My observation from the back seat

It was an honor for me to help John Reitmeier, of Crookston, find his biological family. You may have read the story in the April 28 edition of the Grand Forks Herald.

Being with John and his sister, Jane Reitmeier, in Charles Town, W. Va., the weekend they met John’s biological brother, Michael Terry and family for the first time was, well, a double header privilege. It was an unforgettable weekend for everyone.  

John and Jane drove to West Virginia. I flew and they picked me up at Washington D.C.’s Dulles Airport.

John had made the statement, “Jane loves to drive and I love to let her.” As it turns out, Jane drove 99 percent of the 3,400 mile round trip. 

 “John did do all the driving one day on our way home,” Jane said. “He just got behind the wheel that day and I didn’t question it.  I figured I had been fired!  But the next day, I drove again.”

 Jane also is from Crookston where she is an admitting clerk and switchboard operator at Riverview Hospital.

 Now I realize Crookston’s rush hour traffic is quite different than D.C.’s and West Virginia’s – not nearly as many six-to-eight lanes going every which way nor does Crookston have a cloverleaf every few hundred feet. But you would have thought Jane drove on those kinds of highways every day to and from work. She was like old hat behind the wheel. John, with the help of his GPS, was a very helpful navigator.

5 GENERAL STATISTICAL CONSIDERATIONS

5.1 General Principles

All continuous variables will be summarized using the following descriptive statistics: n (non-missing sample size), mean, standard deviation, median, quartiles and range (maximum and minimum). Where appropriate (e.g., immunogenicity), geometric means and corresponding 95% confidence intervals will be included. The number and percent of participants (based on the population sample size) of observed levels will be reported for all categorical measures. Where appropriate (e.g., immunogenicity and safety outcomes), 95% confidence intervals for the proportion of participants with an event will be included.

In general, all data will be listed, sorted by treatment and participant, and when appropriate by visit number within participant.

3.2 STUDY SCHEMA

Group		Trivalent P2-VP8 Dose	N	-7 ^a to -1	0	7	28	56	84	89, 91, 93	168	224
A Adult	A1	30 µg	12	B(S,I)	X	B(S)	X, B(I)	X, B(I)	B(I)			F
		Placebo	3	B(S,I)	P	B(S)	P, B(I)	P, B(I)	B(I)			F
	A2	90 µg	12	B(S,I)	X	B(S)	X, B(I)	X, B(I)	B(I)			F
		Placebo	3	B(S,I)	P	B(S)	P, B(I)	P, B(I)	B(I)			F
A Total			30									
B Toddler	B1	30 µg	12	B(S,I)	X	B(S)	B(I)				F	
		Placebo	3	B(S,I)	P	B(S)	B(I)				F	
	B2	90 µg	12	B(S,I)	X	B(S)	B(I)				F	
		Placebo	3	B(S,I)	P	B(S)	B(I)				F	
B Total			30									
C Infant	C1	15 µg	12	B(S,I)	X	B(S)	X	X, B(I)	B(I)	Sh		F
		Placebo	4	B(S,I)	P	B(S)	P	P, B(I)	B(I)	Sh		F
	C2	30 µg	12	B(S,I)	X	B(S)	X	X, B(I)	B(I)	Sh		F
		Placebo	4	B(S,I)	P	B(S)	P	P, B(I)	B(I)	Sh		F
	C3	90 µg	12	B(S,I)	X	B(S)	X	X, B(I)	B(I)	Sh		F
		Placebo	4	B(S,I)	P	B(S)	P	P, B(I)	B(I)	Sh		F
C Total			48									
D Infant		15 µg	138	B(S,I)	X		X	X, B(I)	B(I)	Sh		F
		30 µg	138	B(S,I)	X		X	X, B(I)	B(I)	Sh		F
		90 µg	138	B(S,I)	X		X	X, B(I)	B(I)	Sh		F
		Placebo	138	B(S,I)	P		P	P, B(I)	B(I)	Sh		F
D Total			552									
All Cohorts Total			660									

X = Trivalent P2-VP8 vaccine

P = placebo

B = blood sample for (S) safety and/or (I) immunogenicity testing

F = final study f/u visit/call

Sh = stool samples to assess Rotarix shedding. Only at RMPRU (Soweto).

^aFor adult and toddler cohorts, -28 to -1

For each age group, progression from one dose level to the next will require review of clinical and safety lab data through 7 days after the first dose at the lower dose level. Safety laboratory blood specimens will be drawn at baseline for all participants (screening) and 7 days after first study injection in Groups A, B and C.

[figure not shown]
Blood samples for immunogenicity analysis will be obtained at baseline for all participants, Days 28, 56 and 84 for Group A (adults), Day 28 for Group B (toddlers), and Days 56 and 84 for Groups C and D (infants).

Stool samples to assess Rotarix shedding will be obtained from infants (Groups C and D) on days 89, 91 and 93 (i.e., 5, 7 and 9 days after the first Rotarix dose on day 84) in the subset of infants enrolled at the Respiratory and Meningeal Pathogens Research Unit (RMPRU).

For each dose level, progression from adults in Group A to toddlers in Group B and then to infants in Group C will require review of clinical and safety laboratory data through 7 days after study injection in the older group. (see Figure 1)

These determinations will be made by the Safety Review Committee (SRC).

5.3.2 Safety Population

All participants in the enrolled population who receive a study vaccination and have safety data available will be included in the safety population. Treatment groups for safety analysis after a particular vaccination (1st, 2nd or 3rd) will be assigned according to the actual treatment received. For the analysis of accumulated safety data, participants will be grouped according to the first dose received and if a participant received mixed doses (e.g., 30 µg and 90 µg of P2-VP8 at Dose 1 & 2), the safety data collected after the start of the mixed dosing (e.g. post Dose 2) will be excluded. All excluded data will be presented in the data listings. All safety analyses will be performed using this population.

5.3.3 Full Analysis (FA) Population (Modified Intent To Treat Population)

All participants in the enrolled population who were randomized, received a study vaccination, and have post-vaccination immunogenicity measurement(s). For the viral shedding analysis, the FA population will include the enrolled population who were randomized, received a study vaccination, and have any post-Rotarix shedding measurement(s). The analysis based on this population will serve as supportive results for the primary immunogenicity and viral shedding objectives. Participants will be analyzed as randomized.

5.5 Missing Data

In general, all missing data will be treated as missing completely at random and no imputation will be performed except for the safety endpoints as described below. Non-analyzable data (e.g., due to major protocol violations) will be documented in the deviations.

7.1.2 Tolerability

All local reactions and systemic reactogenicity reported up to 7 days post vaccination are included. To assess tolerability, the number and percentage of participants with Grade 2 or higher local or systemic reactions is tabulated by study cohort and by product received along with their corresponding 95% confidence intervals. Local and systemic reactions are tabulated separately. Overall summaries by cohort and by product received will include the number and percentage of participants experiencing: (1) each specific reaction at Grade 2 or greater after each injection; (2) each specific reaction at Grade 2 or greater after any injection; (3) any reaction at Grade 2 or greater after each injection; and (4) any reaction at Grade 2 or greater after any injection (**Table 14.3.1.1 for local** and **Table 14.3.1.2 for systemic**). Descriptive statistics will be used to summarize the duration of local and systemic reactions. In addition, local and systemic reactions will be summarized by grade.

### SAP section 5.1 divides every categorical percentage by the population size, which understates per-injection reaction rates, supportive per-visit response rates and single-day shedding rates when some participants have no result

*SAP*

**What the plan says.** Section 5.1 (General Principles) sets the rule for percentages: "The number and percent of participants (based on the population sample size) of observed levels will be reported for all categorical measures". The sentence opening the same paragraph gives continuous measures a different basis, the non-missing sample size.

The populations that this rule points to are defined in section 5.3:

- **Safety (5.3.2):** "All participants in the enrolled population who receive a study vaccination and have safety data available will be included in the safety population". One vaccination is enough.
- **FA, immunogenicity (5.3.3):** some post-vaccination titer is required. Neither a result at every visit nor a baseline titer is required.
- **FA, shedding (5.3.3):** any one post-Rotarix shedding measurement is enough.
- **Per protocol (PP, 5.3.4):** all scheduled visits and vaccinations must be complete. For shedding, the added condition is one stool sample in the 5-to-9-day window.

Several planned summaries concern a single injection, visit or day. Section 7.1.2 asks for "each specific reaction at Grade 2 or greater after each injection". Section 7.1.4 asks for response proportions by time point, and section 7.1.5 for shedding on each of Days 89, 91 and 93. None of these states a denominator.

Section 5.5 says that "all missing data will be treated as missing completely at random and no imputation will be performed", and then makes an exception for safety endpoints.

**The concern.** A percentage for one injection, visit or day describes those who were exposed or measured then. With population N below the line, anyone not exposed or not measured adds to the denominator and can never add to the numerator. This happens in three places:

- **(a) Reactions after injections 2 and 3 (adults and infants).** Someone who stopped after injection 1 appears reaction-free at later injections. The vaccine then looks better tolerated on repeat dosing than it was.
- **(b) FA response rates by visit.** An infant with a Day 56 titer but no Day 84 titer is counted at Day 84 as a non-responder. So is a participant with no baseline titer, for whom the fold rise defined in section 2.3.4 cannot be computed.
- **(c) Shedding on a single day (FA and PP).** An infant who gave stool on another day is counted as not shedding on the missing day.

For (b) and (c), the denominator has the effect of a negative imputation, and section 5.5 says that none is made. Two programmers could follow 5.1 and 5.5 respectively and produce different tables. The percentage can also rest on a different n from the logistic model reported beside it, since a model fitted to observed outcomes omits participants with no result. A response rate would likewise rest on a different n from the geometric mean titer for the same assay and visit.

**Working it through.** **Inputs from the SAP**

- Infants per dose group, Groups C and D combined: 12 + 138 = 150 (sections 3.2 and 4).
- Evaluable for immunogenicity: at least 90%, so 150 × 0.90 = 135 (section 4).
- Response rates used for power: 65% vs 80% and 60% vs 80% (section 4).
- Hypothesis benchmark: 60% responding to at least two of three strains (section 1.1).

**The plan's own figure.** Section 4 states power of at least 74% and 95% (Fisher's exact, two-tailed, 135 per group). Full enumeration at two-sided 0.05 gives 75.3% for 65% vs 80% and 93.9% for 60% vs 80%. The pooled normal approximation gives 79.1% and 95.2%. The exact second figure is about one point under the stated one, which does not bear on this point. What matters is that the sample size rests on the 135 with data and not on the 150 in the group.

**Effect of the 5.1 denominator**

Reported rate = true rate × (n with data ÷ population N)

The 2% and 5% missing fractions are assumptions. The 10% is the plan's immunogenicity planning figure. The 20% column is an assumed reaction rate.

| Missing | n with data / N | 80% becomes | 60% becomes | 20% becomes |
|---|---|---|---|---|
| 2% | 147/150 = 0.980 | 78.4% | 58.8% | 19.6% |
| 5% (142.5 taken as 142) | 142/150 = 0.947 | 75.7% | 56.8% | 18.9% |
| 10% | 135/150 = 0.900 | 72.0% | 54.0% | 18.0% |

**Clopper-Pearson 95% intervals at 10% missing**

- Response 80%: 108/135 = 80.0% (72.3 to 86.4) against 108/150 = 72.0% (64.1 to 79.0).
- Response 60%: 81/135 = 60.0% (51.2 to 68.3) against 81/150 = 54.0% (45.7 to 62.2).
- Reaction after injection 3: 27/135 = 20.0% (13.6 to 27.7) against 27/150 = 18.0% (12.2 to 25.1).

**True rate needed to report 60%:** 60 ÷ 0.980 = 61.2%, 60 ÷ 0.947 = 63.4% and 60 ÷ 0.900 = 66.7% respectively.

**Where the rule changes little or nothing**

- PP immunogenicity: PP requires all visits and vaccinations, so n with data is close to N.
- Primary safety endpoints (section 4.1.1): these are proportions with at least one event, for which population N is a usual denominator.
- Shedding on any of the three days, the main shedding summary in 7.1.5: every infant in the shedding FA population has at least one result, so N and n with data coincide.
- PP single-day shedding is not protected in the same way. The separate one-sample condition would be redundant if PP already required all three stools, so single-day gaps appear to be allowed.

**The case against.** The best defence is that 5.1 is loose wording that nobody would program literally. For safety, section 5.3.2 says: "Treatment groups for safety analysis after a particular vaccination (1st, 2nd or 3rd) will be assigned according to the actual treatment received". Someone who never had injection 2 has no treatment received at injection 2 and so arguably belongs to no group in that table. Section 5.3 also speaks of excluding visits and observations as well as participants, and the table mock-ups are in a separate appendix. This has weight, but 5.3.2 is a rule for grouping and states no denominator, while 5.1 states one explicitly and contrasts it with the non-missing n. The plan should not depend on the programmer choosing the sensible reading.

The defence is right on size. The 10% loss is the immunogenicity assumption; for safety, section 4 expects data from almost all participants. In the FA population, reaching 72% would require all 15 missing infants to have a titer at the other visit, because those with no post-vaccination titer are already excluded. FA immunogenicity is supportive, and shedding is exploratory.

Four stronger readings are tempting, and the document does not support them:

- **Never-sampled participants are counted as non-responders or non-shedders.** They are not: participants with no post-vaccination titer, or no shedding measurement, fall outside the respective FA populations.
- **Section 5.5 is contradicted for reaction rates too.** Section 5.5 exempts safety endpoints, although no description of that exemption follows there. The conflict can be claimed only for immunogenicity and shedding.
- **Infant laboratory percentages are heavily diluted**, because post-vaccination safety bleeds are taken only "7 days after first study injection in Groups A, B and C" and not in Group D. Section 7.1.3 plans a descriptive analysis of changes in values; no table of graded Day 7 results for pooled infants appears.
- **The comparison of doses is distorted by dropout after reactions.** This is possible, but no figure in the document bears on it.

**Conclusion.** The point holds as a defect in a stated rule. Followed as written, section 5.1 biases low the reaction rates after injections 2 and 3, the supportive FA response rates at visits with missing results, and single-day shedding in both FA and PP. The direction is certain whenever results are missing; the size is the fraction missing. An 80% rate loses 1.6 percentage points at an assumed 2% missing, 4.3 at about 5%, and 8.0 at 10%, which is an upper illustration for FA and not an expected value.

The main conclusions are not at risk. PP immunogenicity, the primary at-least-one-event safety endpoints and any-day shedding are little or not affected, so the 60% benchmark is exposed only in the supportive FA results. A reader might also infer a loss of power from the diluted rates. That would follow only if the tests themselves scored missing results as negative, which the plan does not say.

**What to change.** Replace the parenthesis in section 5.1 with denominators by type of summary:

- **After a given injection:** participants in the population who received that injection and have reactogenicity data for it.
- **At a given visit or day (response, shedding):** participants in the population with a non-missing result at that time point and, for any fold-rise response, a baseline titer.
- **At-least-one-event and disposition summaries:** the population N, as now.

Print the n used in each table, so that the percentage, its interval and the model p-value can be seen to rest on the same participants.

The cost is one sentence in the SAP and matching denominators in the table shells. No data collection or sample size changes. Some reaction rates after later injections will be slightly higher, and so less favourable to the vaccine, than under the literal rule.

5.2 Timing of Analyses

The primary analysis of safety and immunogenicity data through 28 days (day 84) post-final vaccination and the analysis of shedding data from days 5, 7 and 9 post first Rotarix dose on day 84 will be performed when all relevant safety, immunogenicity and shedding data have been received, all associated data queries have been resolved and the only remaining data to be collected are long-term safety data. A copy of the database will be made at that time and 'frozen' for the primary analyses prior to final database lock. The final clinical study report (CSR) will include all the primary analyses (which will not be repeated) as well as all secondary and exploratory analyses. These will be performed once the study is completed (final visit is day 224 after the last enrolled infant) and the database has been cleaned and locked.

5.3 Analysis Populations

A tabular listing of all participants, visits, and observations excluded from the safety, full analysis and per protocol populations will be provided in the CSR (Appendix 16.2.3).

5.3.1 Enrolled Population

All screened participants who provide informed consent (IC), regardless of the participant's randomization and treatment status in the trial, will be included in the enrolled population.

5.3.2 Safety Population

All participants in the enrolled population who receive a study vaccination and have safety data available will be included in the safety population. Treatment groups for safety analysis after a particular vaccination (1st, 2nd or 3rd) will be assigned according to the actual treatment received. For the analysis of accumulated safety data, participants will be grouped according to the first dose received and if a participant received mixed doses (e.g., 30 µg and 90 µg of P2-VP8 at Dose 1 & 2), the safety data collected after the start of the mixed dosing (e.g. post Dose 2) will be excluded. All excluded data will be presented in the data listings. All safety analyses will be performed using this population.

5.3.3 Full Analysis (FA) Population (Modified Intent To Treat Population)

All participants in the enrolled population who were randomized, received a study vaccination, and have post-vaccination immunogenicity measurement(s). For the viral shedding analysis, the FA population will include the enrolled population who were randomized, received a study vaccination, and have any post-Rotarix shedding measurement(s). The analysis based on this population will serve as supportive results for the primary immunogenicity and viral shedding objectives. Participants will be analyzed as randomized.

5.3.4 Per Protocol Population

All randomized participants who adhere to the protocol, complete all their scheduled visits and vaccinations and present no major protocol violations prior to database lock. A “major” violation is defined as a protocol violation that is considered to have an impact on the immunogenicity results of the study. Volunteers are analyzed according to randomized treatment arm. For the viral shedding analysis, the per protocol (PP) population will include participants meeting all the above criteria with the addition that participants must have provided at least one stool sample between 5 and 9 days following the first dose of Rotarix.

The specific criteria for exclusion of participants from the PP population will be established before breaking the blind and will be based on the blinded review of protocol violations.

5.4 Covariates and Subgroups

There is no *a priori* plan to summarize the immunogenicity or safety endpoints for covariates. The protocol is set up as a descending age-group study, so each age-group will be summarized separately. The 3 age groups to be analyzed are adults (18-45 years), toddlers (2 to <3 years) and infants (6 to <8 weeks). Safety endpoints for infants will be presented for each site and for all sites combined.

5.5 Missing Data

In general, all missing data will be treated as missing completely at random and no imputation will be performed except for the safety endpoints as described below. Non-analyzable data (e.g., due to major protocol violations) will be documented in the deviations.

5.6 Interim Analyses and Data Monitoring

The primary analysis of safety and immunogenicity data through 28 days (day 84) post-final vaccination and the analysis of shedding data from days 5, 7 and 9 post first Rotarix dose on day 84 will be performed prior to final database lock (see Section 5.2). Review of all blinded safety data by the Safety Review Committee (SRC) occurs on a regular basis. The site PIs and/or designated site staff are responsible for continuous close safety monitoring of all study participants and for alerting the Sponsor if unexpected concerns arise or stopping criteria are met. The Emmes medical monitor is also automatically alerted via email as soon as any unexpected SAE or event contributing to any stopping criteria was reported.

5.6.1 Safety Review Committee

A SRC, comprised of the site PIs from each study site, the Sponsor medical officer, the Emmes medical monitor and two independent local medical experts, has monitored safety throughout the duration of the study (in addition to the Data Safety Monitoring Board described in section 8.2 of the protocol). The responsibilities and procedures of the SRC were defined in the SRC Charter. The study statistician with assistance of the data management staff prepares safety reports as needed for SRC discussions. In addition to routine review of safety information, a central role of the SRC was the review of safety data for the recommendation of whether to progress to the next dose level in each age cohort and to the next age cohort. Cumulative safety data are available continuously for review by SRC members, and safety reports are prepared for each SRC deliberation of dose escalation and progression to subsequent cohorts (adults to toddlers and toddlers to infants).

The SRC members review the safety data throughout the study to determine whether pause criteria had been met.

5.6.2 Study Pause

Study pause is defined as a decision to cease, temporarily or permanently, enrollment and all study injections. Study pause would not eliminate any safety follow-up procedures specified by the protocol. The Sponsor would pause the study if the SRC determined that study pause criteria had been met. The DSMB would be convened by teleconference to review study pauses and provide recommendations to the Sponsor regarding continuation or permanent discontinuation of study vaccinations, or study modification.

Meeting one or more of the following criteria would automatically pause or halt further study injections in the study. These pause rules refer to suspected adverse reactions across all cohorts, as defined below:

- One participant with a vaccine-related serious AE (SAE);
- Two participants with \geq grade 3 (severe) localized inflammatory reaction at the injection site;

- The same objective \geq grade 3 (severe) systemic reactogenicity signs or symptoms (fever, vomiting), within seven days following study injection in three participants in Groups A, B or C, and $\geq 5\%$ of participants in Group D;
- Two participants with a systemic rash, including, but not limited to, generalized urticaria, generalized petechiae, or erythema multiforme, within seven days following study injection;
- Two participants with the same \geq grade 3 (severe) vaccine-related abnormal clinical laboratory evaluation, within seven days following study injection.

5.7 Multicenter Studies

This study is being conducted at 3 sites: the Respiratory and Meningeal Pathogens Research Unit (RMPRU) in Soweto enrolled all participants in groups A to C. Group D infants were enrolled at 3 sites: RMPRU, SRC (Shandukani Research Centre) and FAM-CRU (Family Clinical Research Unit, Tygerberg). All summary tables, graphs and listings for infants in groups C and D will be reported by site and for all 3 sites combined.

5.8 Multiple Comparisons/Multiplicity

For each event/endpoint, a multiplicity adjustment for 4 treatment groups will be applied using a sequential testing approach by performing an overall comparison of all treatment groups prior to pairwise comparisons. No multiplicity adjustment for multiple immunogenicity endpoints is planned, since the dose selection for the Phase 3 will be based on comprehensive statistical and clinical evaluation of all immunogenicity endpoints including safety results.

My observation from the back seat was that pilot and navigator worked very well together although Jane says,” we had our times.  I just had to keep reminding myself, this is his trip. I am just lucky he let me experience this with him. We both agreed it would have been a challenge if we wouldn’t have had a GPS.” 

 John and Jane took a huge basket of gifts to the Terrys, “local things,” as Jane says. In the basket were bags of American Crystal sugar, Chippers from Widman’s, Minnesota honey and a loon, mugs from the Krazy Kiln Pottery Shop, sunflower seeds from Dahlgren’s, and a candle and candle plate from the Candle Shop, all in Crookston. And, of course Grain Belt Beer.

Jane feels that John and his new found family “will have a bond for the rest of their lives,” she said. “Debby mentioned many times that weekend, ‘you are stuck with us now, you are family.’ That and the fact that John doesn’t let people out of his life very easily.  I have always been envious of the way he keeps in touch with people from his past.  I have lost track of many people who used to be important in my life, but John doesn’t let that happen.  To have John as a friend is to have a friend for life.”

John was a few months old when he was adopted by the late Grace and Willard Reitmeir. He was 4 and remembers the day the Reitmeiers brought Jane home as their newly adopted daughter.   

“In a way this makes me more anxious to search for my birth family,” Jane said. “But at the same time it makes me nervous. I think that’s because I can’t imagine finding another Michael, Debby, Meg or Meredith. I know these searches don’t always have a good ending and now the bar is set pretty darn high.”

“So, Naomi,” Jane continued. “Let me know when you are ready to start on your next challenge.”

I’m ready!

Until Soon

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